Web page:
"If," Harry said, taking care with every word, "I was mistaken about what I said, was it because I still don't see you as you are--were?" Snape did not answer; Harry had not really thought he would. He would have to hit a nerve, he feared, before Snape would take the bait, and then Snape would most likely flee. Well, so be it. "That was sheer vanity, wasn't it, when you asked me to look at you? I mean, I already had your memories. You just wanted to rub in how much I'd got it wrong, and now you were dying for it."
Too much? No. Snape gave him a look that pierced, but he stayed where he was when he did it. "There's the Potter I know so well--one who assumes I must have been doing it for you."
"What? You said it to me, didn't you--who else was in the bloody room? You weren't saying it to Ron or Hermione."
"Dying men make desperate, foolish requests, Potter. Even when we know the results--and recipients--will come back to haunt us."
There was an audible shoop of air as Snape faded from view. Harry sighed. Rot him, did Snape have any idea how many Chocolate Frog cards he'd had to open to find his? An unstable choice, granted, but it had been worth a go. Time to try something else. Now that his apology had turned into some mystery, damned if Harry was going to let up.
"This has gone beyond a monstrous joke, Potter."
"It's never been a joke. It's your fault you won't stay bloody still," said Harry, flexing his joints, trying to get used to the stiffness.
Like Snape, the features of Snape's action figure seemed primarily made to scowl. He fixed the most vicious of these on Harry. "I do have my wand this time, you know." The black protrusion in his fist lifted to aim at Harry.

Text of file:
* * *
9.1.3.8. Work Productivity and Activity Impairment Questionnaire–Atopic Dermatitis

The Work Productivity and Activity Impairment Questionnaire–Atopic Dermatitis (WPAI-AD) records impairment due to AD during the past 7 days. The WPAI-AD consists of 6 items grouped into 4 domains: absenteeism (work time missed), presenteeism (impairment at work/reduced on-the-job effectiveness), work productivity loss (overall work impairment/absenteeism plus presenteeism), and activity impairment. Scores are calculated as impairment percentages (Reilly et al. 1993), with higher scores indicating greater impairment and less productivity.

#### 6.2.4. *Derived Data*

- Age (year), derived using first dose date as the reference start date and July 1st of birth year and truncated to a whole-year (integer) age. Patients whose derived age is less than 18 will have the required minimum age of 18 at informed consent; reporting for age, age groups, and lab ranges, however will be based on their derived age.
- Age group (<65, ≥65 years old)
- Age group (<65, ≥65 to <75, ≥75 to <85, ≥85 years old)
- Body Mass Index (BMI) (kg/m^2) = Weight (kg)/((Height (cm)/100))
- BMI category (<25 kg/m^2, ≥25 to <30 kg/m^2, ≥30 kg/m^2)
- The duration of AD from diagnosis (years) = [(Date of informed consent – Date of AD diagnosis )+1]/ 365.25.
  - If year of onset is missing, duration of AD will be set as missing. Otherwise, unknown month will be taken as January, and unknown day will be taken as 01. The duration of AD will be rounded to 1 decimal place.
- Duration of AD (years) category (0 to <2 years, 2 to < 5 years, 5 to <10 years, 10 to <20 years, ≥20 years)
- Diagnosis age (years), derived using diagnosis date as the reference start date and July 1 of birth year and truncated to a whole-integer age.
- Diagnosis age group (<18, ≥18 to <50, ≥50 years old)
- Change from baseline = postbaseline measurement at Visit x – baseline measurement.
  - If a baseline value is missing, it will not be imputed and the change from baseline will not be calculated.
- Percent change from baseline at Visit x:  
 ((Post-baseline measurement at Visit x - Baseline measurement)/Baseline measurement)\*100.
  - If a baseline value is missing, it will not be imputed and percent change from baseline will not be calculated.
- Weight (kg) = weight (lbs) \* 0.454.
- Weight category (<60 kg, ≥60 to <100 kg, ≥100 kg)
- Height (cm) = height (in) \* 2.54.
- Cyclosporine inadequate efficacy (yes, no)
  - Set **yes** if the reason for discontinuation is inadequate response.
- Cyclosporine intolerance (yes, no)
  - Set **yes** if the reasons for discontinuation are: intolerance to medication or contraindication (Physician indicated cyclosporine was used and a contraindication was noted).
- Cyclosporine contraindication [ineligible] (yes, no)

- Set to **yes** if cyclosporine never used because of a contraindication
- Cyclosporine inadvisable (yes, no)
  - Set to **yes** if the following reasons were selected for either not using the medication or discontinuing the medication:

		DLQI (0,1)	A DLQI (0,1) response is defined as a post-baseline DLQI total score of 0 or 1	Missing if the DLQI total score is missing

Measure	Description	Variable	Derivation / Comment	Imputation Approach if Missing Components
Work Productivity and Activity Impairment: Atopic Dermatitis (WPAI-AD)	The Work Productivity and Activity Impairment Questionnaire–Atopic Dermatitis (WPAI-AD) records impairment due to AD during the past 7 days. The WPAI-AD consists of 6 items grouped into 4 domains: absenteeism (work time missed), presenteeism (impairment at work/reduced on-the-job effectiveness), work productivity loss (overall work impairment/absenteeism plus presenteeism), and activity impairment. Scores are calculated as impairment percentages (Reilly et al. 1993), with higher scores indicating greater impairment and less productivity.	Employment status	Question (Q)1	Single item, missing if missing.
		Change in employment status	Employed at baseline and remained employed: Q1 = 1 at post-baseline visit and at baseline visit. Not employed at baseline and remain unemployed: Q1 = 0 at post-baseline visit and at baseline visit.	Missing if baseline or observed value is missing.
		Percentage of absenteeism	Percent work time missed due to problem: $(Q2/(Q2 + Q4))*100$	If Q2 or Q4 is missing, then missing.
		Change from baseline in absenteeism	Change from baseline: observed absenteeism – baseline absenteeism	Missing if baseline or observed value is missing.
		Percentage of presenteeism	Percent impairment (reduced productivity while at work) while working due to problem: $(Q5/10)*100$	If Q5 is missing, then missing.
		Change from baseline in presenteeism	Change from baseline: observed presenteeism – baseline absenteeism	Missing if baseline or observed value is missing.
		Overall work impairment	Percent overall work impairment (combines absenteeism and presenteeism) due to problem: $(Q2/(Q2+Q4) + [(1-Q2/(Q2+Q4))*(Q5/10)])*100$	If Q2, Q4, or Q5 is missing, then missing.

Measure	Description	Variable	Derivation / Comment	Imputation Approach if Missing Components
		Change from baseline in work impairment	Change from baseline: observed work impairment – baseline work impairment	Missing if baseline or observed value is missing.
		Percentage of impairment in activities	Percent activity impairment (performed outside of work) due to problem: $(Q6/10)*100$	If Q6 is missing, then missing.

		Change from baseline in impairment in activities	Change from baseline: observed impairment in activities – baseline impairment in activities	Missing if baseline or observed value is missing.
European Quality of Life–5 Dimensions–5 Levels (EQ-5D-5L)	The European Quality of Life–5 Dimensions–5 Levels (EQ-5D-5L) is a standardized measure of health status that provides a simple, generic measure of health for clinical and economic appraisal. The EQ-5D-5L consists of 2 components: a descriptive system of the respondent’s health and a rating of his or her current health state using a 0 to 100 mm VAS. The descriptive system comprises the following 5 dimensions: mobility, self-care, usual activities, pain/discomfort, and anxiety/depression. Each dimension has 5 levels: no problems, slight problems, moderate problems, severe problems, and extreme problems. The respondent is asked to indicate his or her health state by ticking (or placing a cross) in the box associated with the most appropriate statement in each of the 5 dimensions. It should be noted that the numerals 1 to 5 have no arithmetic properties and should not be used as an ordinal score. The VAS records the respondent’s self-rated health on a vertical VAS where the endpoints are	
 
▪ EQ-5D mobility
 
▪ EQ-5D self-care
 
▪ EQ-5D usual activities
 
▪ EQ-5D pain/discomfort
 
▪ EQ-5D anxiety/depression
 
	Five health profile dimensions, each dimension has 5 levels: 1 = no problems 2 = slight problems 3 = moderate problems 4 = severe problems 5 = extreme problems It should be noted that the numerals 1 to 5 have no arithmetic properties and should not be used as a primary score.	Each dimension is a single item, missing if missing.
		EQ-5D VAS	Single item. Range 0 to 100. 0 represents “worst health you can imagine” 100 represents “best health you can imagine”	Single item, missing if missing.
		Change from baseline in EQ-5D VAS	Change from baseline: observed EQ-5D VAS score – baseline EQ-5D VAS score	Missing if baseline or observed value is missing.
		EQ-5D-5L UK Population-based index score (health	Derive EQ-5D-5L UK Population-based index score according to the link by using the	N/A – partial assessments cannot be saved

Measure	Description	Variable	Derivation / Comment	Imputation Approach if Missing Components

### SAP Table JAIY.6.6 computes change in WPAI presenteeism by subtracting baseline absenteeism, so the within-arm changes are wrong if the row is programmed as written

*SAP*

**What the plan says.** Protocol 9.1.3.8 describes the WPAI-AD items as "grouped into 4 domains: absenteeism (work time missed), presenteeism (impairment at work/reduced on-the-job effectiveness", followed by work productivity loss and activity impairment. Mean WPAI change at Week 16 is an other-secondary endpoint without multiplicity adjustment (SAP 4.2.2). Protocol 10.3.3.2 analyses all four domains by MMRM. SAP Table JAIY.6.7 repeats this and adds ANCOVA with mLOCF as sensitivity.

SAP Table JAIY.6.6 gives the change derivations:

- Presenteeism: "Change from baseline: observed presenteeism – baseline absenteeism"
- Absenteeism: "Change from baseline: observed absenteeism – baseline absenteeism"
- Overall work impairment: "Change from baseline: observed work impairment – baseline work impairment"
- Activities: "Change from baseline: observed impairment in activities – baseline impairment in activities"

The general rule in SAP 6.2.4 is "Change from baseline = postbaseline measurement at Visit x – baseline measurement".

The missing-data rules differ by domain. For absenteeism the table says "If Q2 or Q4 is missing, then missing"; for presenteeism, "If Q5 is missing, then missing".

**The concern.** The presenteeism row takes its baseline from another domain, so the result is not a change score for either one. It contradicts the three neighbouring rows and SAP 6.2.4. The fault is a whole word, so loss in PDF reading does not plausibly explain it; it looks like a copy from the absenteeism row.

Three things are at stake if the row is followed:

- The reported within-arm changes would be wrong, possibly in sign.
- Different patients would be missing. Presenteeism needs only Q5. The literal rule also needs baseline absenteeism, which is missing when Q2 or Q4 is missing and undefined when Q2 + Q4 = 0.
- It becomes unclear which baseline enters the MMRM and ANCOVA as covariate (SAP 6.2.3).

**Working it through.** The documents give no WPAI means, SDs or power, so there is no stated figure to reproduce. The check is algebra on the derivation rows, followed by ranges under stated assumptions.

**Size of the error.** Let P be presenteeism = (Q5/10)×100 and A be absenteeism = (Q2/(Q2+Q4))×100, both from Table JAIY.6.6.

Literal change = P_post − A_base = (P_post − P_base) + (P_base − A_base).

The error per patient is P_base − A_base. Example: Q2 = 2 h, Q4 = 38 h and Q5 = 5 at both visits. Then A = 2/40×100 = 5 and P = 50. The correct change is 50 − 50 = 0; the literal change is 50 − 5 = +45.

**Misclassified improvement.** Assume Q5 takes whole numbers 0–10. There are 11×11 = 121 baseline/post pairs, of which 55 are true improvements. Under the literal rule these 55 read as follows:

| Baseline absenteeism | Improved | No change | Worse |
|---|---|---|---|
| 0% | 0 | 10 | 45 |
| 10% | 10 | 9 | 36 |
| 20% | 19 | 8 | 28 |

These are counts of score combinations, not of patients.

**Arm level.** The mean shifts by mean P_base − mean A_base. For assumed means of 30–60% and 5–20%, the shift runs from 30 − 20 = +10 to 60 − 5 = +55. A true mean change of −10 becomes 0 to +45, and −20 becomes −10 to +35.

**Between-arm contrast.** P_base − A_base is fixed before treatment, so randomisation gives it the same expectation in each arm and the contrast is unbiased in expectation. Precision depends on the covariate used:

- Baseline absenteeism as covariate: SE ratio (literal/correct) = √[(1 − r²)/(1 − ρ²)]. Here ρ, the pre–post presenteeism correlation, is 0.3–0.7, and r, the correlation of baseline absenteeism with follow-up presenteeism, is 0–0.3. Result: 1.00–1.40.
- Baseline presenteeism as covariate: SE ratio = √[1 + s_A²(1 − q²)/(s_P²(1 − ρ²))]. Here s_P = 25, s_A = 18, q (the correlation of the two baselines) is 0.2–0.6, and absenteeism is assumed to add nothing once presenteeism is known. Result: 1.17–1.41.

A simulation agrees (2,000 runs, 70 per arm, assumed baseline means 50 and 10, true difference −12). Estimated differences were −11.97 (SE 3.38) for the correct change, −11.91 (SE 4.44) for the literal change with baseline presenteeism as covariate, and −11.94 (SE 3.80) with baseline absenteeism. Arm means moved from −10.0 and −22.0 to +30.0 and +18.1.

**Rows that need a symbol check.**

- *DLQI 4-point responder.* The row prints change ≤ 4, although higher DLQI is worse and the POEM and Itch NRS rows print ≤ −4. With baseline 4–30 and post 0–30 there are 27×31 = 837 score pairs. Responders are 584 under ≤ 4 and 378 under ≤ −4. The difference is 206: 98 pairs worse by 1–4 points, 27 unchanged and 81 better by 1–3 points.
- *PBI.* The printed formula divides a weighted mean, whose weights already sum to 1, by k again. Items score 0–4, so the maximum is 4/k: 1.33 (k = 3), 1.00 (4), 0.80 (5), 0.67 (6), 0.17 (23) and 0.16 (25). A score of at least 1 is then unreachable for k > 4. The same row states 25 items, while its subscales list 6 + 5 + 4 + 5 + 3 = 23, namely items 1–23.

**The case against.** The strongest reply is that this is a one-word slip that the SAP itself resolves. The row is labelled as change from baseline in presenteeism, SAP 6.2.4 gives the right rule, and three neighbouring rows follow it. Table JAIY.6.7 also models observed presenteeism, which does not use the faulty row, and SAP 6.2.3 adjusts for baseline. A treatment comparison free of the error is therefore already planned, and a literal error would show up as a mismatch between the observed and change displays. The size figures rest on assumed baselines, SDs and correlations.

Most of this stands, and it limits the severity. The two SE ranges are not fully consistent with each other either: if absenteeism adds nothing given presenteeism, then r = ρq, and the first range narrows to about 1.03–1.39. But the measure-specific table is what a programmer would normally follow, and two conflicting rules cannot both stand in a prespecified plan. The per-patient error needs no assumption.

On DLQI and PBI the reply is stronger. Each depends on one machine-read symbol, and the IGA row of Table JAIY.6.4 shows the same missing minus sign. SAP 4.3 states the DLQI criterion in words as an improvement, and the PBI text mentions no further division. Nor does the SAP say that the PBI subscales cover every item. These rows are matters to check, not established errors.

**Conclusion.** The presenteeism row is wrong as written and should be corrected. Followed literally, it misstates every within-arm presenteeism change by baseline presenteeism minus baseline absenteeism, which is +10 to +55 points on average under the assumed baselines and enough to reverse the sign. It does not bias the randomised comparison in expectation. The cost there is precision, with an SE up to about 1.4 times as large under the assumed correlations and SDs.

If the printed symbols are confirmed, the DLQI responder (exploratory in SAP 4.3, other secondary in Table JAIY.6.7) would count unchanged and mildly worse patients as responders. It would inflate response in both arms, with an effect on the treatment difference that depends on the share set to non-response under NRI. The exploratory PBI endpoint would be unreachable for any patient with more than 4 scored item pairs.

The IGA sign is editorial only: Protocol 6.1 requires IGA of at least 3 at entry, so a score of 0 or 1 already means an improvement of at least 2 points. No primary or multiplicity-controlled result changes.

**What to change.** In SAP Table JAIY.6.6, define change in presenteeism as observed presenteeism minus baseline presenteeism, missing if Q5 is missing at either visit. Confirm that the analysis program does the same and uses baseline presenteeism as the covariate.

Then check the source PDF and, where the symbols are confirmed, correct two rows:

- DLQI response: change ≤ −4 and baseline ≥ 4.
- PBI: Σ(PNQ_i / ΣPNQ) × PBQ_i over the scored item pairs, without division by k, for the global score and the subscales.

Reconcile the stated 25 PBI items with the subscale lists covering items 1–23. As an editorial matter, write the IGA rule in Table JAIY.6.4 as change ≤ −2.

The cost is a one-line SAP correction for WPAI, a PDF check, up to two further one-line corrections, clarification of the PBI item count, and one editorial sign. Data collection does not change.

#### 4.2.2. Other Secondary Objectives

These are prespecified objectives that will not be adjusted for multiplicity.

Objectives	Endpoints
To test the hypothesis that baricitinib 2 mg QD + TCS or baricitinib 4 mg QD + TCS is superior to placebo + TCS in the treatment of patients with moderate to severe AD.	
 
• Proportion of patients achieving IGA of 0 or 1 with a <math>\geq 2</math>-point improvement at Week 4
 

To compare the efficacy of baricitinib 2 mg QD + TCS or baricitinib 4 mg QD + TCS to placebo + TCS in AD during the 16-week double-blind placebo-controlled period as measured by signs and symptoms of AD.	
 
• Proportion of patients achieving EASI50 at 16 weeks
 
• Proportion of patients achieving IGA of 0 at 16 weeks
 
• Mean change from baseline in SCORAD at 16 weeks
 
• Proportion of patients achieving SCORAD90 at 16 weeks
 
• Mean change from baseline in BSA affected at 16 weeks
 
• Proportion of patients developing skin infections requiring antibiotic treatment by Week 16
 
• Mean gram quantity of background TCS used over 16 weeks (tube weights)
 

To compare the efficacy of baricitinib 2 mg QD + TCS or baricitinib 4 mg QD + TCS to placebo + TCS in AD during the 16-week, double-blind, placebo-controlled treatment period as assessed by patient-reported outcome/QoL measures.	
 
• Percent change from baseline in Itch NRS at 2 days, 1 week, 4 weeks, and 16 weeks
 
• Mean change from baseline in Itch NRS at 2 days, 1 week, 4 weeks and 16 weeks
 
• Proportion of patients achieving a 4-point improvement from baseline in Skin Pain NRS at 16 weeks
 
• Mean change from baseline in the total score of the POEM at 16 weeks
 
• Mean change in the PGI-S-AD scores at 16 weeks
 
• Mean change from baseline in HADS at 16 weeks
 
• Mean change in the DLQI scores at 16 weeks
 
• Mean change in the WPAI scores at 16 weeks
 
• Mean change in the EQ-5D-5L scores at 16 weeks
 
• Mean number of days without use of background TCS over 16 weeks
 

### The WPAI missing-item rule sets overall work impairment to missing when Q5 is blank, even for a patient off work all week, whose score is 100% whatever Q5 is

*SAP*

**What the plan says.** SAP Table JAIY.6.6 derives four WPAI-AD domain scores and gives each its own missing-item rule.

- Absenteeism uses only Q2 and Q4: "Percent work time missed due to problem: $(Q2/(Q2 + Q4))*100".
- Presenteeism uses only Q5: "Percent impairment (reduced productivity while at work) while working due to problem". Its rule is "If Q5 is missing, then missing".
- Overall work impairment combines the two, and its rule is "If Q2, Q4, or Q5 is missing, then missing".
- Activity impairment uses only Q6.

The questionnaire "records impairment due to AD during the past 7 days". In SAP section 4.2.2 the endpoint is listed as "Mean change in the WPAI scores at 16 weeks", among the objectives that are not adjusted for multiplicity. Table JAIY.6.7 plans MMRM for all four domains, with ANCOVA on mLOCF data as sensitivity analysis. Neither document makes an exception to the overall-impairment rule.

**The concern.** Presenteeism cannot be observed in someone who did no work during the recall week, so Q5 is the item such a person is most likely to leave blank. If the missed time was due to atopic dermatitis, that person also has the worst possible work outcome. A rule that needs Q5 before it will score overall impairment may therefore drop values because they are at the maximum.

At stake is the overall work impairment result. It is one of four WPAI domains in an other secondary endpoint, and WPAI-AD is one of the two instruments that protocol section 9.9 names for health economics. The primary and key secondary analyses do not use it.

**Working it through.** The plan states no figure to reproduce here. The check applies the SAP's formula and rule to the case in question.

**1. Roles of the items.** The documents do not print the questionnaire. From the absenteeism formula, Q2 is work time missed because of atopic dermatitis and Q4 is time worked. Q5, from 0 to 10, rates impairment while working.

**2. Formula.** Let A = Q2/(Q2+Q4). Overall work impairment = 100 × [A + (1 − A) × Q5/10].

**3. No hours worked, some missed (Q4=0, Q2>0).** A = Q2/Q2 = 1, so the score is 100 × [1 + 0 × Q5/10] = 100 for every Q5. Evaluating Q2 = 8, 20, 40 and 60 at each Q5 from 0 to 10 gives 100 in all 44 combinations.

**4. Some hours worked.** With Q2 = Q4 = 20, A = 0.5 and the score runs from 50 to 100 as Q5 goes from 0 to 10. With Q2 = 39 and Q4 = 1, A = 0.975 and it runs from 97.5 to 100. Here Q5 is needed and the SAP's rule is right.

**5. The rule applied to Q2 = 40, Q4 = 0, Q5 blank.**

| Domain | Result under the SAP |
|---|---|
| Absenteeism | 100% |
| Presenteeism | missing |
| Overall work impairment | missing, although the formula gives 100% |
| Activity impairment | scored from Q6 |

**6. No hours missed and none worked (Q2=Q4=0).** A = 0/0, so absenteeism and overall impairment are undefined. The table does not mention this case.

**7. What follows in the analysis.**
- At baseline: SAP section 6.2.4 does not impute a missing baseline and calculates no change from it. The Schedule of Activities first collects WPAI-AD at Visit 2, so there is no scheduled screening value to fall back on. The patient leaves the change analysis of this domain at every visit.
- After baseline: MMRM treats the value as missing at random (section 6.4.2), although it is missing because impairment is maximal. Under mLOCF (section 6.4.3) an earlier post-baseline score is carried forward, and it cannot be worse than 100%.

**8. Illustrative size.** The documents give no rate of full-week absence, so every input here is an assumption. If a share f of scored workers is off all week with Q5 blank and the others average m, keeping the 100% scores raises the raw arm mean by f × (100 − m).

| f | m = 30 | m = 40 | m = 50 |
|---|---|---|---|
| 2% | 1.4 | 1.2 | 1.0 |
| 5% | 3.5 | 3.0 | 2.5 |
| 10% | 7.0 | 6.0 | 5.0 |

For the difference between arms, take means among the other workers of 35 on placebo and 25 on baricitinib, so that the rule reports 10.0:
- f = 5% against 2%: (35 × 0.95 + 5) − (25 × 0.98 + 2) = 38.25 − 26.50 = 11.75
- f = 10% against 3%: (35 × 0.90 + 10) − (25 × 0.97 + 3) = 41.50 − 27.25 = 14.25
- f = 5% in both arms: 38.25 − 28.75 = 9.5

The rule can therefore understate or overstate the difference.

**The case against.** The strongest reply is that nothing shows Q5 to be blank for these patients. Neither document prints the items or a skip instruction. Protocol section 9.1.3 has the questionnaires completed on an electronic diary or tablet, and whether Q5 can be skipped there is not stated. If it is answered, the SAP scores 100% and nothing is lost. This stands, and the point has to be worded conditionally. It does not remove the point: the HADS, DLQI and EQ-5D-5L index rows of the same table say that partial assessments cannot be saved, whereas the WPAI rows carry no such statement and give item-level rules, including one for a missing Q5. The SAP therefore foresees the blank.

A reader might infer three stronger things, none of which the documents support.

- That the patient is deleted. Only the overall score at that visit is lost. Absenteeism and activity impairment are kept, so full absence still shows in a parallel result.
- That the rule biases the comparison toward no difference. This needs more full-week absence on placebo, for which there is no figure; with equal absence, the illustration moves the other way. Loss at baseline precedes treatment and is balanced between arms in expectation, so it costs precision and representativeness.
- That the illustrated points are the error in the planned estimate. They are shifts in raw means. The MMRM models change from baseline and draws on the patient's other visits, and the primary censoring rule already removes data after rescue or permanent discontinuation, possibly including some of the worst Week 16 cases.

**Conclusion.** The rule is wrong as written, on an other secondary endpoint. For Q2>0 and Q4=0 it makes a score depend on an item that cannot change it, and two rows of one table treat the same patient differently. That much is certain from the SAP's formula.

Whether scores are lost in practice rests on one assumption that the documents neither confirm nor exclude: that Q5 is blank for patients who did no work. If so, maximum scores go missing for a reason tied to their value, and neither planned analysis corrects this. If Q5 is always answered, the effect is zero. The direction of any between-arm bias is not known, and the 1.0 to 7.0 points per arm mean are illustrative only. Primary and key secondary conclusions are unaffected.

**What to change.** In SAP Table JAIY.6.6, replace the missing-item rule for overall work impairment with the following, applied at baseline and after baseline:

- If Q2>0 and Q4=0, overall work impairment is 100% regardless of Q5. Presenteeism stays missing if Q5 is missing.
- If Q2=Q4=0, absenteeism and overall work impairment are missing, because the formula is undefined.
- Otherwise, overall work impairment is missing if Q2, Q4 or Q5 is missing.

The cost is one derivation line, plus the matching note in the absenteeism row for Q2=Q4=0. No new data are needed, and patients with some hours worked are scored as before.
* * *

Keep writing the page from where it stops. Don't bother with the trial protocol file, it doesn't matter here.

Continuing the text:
Harry, of course, had his own--he'd taken care to choose his Defeater Of You-Know-Who model, rather than the Champion Seeker (With Firebolt Broom!) version, though he'd have to be careful the longer hair didn't get in his way. "'S your answer to everything, isn't it--violence, violence, violence," he said. "Typical Snape, he never learns."
Throwing Snape's words back at him wasn't going to make Snape calmer, he knew. It didn't. Harry dodged Snape's first hex as Snape retreated backwards across the floor. (Harry hadn't been so foolish as to leave them on a table.)
"What's next, Sectumsempra?" he called, starting to advance, wary of Snape's wand. "I don't think I'll bleed as satisfyingly in this state."
He expected another, equally angry hex. Instead Snape retreated farther. Maybe it hadn't been such a good idea to be placed on the floor--Snape had the whole house in which to flee, now.